She named this framework the Situation — Complication — Question — Answer framework. You can unpack more on this topic in her book “The Pyramid Principle”.
According to Minto, context is the result of these four sub-ingredients:
- A Complication,
- A Question,
- ... and an Answer.
The Situation is a non-controversial statement on a subject that you know the reader will agree because it's something he already knows. By summarizing what he already knows, the situation establishes the relevance of the questions that your document is going to answer.
The Complication describes an alteration of a stable situation. Keep in mind, this alteration is purely fact-based. The Situation-Complication combination should lead the reader to an immediate question.
The Question represents an intuitive response to the complication. The best Situation-Complication scenario makes the question sound totally superfluous to state. The best questions aren't posed, they emerge.
The Answer is the summary of your main idea. Beware, it's the solution, not the explanation of it. Good answers are typically represented by 3/4 bullet points. No more.
If you squint at it, you realize that the SCQA framework turned out initial schema upside down.
Ideas come up in a bottom-up fashion, but they need to be told top-down.
This is not how we think. But it's how we should write.
Another interesting benefit of building information context using the SCQA framework is that once you've gotten the initial part out of the way, you can focus all your energy on making and supporting the case for why it's true.
Ensuring you and your reader are in the same place before you lead him through your thinking is a necessary but non-sufficient condition.
Once he's aware of the gist of your main idea (Answer), you need to argue and support it. That's when you need to focus on information resolution.
Think of information resolution as the density level of details that you're able to provide to the reader. The bolder the answer, the higher resolution levels it requires.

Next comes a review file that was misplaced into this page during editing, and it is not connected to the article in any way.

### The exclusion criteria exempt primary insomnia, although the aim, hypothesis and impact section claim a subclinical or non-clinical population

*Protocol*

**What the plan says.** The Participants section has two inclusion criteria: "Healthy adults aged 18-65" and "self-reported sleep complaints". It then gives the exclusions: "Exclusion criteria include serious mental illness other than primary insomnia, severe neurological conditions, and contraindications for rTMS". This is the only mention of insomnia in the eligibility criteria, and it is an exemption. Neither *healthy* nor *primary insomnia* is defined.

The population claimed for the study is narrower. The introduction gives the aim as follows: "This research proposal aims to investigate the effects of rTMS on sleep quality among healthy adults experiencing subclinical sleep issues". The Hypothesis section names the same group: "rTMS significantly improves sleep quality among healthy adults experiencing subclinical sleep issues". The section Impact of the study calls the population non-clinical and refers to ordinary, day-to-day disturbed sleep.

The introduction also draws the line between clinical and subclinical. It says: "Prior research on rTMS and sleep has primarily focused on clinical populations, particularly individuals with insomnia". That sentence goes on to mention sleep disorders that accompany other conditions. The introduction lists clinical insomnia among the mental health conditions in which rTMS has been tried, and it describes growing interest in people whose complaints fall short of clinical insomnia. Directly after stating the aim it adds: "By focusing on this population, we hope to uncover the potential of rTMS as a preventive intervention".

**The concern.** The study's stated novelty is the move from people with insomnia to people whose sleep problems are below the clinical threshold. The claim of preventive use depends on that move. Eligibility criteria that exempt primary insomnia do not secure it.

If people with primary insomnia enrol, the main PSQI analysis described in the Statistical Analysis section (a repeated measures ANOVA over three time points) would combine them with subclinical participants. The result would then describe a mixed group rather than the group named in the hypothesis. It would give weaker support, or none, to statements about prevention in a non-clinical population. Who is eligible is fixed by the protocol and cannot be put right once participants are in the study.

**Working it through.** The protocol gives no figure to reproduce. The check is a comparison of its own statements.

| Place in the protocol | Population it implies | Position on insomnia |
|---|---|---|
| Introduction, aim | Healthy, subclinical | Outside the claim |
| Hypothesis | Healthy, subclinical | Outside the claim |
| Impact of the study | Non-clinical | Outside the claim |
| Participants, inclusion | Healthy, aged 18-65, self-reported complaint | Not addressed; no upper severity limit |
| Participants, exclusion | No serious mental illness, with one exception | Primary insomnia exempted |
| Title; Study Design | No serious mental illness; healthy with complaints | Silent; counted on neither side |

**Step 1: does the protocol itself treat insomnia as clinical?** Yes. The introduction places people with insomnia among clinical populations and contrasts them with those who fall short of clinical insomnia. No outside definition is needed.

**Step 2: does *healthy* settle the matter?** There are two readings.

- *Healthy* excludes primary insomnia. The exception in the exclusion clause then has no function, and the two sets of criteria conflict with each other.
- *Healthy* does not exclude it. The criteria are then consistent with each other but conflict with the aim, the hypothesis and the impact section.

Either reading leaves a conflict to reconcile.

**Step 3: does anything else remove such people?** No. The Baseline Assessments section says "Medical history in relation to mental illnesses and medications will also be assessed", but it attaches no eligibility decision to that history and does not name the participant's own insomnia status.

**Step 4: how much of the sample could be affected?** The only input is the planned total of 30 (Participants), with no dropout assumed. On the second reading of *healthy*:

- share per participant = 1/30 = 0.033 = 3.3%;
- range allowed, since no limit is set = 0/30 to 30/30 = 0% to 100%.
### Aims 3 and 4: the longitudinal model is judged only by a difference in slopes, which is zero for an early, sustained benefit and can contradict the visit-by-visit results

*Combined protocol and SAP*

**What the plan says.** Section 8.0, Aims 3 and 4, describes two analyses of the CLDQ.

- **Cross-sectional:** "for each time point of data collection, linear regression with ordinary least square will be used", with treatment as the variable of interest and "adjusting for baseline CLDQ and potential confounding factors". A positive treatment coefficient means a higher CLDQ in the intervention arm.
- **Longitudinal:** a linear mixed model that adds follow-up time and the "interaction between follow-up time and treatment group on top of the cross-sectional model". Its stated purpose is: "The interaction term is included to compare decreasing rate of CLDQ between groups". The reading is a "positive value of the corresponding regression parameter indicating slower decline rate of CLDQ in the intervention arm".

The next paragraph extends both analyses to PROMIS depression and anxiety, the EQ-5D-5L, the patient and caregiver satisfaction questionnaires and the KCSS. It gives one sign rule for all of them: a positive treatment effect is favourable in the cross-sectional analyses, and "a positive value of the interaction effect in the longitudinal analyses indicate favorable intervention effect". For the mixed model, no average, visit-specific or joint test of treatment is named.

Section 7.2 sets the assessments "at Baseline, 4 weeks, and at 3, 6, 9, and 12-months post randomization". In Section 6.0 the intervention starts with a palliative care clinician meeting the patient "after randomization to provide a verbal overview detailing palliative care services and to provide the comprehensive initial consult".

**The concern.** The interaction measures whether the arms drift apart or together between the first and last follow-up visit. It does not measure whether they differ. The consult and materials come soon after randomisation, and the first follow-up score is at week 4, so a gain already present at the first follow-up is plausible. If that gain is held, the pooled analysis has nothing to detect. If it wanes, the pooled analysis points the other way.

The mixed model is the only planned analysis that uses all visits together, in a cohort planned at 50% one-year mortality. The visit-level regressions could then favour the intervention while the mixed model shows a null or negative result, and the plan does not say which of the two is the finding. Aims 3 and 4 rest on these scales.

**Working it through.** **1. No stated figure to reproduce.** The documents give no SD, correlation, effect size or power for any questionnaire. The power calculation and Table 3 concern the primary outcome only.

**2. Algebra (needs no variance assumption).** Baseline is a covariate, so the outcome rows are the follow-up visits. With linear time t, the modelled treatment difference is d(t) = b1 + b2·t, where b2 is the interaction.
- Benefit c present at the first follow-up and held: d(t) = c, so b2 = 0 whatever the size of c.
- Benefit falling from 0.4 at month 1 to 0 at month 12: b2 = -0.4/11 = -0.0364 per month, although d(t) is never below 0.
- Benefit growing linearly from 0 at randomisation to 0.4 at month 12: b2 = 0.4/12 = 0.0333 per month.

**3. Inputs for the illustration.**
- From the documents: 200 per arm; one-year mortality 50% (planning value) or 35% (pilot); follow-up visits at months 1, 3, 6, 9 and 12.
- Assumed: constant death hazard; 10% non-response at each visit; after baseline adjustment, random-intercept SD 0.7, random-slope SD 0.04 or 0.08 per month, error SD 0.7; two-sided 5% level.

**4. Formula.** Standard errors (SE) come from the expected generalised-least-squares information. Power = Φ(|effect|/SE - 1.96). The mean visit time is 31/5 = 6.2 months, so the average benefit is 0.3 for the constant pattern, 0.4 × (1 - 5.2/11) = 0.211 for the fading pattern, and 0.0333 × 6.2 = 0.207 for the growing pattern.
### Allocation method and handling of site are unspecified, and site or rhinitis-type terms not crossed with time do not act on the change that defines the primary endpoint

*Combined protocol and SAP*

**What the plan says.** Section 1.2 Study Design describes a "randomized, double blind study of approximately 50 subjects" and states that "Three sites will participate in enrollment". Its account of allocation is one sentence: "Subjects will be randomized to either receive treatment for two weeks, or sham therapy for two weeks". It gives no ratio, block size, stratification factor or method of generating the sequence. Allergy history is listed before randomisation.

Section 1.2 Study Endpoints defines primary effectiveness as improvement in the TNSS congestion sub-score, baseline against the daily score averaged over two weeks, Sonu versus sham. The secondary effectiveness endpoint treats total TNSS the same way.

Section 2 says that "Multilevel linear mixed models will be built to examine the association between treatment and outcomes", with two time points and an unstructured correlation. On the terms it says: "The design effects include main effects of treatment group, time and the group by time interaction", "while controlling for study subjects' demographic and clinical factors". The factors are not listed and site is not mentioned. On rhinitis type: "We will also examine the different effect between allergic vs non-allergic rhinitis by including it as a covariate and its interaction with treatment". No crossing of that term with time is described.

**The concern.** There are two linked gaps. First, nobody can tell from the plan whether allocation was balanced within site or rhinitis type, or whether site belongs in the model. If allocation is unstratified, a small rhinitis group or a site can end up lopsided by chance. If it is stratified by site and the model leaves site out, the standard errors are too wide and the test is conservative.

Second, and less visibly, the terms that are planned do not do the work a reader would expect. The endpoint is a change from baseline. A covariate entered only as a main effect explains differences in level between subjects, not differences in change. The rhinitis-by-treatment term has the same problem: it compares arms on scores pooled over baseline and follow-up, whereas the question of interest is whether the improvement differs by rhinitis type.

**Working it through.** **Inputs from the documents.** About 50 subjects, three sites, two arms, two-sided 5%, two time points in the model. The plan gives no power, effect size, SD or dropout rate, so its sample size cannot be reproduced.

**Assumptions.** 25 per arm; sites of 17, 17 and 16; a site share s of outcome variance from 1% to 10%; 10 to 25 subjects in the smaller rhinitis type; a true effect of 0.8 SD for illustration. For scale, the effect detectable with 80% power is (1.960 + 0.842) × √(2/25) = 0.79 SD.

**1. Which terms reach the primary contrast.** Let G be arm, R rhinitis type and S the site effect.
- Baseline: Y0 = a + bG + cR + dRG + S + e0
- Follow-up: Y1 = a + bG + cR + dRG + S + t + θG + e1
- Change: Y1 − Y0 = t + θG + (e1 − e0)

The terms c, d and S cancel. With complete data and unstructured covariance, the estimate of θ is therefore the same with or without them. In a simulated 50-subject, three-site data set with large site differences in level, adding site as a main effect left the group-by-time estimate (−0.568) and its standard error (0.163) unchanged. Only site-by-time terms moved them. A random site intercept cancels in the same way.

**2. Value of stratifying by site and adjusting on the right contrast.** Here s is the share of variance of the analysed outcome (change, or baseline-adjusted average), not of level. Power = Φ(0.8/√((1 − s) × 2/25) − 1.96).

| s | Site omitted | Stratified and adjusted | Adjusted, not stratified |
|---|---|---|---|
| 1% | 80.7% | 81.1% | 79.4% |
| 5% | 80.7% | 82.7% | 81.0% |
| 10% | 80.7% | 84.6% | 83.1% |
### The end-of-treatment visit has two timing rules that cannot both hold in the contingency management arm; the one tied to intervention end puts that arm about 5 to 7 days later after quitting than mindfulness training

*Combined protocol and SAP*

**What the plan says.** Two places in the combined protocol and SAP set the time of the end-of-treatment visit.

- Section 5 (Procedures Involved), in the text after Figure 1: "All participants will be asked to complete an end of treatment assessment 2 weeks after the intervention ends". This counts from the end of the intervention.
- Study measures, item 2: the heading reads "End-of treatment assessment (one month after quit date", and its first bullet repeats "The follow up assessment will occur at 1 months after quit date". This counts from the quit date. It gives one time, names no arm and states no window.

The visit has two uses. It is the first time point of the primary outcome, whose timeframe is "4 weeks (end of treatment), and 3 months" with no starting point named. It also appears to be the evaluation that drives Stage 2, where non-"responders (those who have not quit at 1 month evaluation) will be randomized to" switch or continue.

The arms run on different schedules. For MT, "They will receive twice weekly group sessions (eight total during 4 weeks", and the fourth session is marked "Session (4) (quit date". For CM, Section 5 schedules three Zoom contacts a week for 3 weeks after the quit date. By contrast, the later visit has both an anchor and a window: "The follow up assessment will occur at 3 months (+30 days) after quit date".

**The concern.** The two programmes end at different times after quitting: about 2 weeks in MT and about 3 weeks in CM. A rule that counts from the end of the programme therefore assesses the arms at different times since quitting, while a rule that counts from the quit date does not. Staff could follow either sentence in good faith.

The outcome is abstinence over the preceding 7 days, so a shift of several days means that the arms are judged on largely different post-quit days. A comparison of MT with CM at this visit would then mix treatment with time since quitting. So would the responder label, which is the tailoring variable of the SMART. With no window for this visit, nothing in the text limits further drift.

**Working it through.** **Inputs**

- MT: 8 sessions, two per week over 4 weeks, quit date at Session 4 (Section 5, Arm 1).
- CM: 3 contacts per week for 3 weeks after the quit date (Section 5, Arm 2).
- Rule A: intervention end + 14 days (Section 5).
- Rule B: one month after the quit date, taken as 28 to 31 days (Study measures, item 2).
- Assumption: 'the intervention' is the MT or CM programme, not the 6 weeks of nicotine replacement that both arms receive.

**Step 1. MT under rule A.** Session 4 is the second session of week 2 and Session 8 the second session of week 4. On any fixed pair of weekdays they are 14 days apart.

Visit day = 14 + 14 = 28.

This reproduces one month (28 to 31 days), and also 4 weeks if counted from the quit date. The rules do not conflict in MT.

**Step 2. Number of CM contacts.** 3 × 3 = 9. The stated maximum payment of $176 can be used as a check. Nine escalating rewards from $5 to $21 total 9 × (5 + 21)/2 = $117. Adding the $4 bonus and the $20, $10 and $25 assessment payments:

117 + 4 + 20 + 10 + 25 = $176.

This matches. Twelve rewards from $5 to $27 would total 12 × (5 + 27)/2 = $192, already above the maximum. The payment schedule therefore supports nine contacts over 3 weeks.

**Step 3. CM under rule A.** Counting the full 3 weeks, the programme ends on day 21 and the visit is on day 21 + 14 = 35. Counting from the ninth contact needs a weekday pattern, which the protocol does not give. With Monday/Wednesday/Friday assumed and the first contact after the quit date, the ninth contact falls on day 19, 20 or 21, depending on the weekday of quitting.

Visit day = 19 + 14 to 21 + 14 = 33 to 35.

If you gloss over key important passages, people will not follow your thinking and might have a partial understanding of the message.
How do you increase information resolution?
You support your initial Answer using the form of Why/How dialogues. Making an initial statement that the reader doesn't know will automatically raise a logical question in his mind. How is that possible? Why do you say that? In your following answers, you're likely to tell him other details he doesn't know and this will raise further questions that you're going to answer. And so on.
The author will continue to write, raising and answering questions, until he reaches a point at which he judges the reader will have no more logical questions.
The vertical relationship of a why/how dialogue helps capture the reader's attention. It permits you, as an author, to establish an inner dialog that will pull him with great interest through your reasoning. The reader will be forced to respond logically to your ideas.
As you can see we've not made a full circle. We're now in the (previously discussed) unbundling part.
Armed with our SCQA framework and the Why/How vertical development, let's look at the skeleton of some real examples.
It's one of the most common examples. common examples. A salesperson, after speaking with a customer, irrupts in the #product or #engineering Slack channels requesting the implementation of a given feature.
If you've been in this position, here's how you can Minto-ize an internal feature request for your product:
Situation: We have never allowed customers to customize XYZ in order to keep complexity low.
Complication: However, competitor X has now shipped such a customization feature, and we’ve been losing deals because of that.
Questions: We now need to decide whether we want to allow some kind of customization as well.
Directives are the most common internal memo. Executives write them to request something of someone.
Situation: As you know we're repositioning product x for mid-sized enterprise. We need to teach you how to see x for organizations between 100 and 200 employees.
Complication: We've never sold to this type of customer before. Hence, we need to construct a new customer profile from scratch
Questions: (How can we do the profile?)
Answer: We're going to host:
- A department-wide workshop in the next quarter
- Periodic one-on-on with your own manager to touch base
- Open office hours to review use cases and learn what's working and why
Here's what looks like the skeleton of a well-written proposal for an internal idea.
Situation: Our churn rates have increased in the last two months. We're measuring +21% churn for Yearly Plan compared to the same (adjusted) level last year.
Complication: We've made lots of product changes in this particular time window. This makes it hard to make sense of the data from a quantitive stand point.
Questions: (What can we do?)
- Gather more qualitative data with five one-on-one calls with leaving customers
- Implementing an automated survey email after they canceled their subscription
- Request explicit reasons for why they're canceling from our service before we let them cancel
Situation: I was going through our sign-up flow and I realized that we ask for people’s email address and birthday.